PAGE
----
In 2021, CUHK Medical Centre (CUHKMC) is expected to develop into the city’s first digitalized smart hospital. It will feature paperless medical record systems, patient care driven by real-time data and management systems powered by the Internet of Things, among other changes.
The Hospital Authority also launched the HA Go app recently. This mobile-focused portal harnesses big data to create a more patient-centric approach and facilitate healthcare beyond hospital doors.
People often perceive the hospital environment as a maze. We hope that, in future, CUHKMC patients will no longer need multiple referrals and inquiries to reach their doctors and contact the nurses who take care of them. They will be able to manage their own health through access to their own medical records, at ease.
Private sector players
Strong networks and collaborative environments, especially at incubators and clusters like Cyberport and the HKSTP, mean that investors and tech players are getting involved in the future of healthcare.
That includes companies like AXA. In 2019, the French insurance group said it expected to invest HK$220 million (US$28 million) in technologies like AI and data analytics. That same year, AXA also organized “Hack for Health,” a hackathon to nurture young talent and accelerate growth in smart healthcare.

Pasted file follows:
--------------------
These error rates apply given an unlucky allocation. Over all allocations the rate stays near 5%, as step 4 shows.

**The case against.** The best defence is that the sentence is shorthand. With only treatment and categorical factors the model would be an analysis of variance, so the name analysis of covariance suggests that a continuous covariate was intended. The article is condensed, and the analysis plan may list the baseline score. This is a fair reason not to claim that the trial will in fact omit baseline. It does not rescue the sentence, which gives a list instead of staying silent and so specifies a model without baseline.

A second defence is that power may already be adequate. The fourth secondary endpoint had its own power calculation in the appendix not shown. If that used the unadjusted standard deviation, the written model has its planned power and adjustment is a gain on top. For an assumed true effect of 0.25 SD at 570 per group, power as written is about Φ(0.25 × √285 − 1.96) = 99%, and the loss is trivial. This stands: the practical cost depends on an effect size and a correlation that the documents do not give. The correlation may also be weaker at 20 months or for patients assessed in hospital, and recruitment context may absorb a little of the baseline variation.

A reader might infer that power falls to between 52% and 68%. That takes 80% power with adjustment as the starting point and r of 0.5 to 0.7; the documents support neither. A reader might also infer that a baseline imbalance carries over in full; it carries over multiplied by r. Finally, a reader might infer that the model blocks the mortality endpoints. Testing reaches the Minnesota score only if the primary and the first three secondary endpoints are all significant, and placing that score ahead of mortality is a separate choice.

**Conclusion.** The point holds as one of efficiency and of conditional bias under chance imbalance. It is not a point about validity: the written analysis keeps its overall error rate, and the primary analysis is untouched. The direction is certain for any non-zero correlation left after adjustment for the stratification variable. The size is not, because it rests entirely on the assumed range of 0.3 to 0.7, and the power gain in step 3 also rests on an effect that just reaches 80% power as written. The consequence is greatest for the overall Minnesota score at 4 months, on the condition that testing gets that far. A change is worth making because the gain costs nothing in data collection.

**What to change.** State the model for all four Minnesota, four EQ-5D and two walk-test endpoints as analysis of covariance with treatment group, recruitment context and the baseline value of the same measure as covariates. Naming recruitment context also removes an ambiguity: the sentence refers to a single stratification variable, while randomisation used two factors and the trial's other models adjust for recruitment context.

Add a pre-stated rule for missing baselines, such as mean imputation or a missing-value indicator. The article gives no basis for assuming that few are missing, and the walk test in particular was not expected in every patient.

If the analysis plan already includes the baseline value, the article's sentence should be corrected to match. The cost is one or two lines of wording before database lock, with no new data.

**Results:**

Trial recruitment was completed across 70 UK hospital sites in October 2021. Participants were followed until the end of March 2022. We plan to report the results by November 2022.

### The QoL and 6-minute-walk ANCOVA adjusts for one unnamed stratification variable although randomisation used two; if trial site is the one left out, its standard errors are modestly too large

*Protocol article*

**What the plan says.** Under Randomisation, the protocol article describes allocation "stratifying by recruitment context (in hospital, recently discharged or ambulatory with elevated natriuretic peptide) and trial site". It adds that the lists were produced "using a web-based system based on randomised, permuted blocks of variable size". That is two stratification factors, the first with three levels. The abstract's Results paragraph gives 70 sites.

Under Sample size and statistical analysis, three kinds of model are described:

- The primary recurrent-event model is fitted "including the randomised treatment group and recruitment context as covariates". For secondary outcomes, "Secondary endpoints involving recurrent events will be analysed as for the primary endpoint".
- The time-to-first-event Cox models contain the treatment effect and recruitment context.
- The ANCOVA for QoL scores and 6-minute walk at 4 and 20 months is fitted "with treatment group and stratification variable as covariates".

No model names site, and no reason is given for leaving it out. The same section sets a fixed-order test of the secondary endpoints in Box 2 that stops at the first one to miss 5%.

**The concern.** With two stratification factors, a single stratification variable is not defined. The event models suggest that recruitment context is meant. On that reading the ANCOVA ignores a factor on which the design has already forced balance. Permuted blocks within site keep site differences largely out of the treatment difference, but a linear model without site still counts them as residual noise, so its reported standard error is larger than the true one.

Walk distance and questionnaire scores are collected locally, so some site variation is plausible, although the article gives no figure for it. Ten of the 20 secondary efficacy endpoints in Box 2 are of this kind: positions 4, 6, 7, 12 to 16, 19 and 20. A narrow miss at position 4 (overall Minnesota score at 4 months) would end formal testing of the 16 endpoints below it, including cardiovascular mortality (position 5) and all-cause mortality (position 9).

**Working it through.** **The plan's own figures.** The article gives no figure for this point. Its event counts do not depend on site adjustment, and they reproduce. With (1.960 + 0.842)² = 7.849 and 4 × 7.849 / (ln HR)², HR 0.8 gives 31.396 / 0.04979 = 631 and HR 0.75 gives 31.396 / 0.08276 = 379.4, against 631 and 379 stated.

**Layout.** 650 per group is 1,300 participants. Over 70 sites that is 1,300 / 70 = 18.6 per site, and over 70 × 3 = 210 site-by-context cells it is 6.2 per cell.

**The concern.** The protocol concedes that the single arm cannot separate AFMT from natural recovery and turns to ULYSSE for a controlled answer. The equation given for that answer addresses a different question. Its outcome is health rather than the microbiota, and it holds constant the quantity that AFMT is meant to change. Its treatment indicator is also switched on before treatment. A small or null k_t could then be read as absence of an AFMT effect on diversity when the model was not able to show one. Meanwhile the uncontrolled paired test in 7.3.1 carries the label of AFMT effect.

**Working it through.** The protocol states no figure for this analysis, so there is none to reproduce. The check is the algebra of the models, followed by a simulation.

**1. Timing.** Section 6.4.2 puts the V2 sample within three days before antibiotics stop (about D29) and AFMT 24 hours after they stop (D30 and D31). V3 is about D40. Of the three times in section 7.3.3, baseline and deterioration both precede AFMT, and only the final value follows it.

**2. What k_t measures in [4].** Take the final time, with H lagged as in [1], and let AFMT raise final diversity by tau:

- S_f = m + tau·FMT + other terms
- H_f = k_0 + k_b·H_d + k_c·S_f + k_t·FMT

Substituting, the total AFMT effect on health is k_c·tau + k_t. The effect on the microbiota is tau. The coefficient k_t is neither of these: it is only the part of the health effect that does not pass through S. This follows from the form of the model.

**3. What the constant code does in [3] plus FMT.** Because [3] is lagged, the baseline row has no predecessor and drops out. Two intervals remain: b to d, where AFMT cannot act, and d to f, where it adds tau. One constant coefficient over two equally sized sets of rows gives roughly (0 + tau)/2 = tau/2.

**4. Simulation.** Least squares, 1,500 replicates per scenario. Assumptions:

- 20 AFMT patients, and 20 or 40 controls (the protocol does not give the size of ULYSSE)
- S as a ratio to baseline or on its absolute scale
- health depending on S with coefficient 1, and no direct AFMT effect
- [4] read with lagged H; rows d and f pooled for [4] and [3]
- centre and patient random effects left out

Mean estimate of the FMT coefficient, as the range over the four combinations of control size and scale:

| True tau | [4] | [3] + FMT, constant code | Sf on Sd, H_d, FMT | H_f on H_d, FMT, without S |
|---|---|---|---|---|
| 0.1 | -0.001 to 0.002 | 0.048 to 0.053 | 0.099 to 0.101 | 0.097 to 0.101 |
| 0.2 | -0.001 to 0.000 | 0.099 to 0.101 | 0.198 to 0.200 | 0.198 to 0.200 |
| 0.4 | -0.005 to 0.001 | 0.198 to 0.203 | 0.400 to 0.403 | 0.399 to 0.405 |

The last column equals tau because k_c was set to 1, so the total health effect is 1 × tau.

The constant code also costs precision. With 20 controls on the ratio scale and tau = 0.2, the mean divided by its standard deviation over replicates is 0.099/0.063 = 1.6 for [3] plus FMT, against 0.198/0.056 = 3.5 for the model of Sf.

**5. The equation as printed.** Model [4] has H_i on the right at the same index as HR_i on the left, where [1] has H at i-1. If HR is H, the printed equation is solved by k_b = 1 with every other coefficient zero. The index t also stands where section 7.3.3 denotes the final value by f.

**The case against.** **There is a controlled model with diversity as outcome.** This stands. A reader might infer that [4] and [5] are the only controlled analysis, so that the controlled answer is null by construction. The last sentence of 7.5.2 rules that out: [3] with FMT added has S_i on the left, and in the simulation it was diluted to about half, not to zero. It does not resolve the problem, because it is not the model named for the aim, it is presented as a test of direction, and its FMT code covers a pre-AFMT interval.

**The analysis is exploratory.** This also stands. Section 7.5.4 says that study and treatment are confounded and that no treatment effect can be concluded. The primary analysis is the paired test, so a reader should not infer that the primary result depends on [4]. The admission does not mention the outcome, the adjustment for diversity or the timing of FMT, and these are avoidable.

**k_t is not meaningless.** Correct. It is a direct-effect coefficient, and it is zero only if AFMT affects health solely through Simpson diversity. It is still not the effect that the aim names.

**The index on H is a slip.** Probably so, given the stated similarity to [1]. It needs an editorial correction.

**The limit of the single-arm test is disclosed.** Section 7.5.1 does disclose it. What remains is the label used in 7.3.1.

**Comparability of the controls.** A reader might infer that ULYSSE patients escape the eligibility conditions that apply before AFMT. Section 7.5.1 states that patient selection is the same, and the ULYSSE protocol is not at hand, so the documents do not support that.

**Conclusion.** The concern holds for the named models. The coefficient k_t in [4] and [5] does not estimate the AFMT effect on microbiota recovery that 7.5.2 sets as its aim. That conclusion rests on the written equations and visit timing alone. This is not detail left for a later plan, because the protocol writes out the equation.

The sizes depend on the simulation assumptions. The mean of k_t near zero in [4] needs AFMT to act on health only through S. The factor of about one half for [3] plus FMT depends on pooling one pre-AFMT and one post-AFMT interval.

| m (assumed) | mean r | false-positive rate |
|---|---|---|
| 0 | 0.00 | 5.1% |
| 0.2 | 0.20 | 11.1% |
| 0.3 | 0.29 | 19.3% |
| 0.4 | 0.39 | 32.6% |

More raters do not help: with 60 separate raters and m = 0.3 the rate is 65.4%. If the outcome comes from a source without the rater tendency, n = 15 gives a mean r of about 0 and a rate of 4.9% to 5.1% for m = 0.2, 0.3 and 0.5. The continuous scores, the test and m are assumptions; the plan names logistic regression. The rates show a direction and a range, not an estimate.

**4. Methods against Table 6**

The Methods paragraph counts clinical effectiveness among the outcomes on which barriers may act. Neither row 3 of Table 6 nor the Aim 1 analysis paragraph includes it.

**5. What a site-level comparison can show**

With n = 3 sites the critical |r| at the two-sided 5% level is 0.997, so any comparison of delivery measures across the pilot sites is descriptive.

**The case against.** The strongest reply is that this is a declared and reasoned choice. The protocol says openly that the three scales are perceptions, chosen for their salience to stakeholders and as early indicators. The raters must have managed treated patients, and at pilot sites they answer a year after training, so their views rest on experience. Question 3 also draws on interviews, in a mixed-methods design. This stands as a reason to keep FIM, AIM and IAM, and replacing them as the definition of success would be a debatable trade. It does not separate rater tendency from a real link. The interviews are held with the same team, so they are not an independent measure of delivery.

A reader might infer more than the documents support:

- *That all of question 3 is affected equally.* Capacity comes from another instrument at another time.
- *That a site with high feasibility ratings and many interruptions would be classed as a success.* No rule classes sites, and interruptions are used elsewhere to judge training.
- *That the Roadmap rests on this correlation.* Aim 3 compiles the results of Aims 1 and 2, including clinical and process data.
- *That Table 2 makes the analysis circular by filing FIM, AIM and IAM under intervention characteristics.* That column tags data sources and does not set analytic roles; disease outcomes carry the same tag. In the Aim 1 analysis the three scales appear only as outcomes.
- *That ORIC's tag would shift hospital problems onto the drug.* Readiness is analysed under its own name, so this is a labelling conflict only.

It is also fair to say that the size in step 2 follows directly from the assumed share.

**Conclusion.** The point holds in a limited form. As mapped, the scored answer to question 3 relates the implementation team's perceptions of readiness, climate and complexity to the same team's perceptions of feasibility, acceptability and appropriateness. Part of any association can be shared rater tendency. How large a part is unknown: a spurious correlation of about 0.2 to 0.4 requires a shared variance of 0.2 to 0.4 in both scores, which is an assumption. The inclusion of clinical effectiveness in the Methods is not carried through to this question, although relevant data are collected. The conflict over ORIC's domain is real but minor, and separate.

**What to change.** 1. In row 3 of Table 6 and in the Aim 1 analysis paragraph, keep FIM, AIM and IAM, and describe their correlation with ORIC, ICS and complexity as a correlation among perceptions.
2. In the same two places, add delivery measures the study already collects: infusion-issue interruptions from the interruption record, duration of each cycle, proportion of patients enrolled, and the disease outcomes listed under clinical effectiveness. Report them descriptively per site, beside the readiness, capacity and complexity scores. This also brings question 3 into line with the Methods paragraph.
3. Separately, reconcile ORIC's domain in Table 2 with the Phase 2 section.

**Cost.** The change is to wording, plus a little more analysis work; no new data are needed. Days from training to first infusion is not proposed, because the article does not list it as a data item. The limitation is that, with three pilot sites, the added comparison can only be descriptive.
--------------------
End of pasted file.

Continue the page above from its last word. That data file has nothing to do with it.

These collaborations are leading to innovations in fields like telemedicine. Take Hollo, for instance, winners of Microsoft’s 2020 Imagine Cup. With support from Cyberport, the creators of this mental health-oriented app are leveraging AI and big data to improve care for providers and patients alike. The app offers quantitative measurements to track behavioral data on a simple dashboard and predicts potential risk for mental illness through machine learning, with suggestions for self-care practices depending on the intensity of symptoms. The app also provides back-end patient data for therapists and NGOs, streamlining their practice through digital transformation.
Located at the crossroads of Asia and the West
Of the funding the Financial Secretary Paul Chan pledged to innovation, HK$20 billion (US$2.6 billion) has been set aside for the development of the Hong Kong-Shenzhen Innovation and Technology Park in the Lok Ma Chau Loop, which will enable I&T companies around the world to leverage the competitive advantages of both Hong Kong and Shenzhen and accelerate their access to the Mainland market.
Staying ahead of the curve
One of the starkest lessons that Covid-19 has taught the world is the importance of always staying one step ahead. To do that, it’s essential to invest in R&D.
In Hong Kong, where R&D is a priority, the future of smart healthcare is already emerging. When the next global opportunity for change confronts us, Hong Kong will be ready.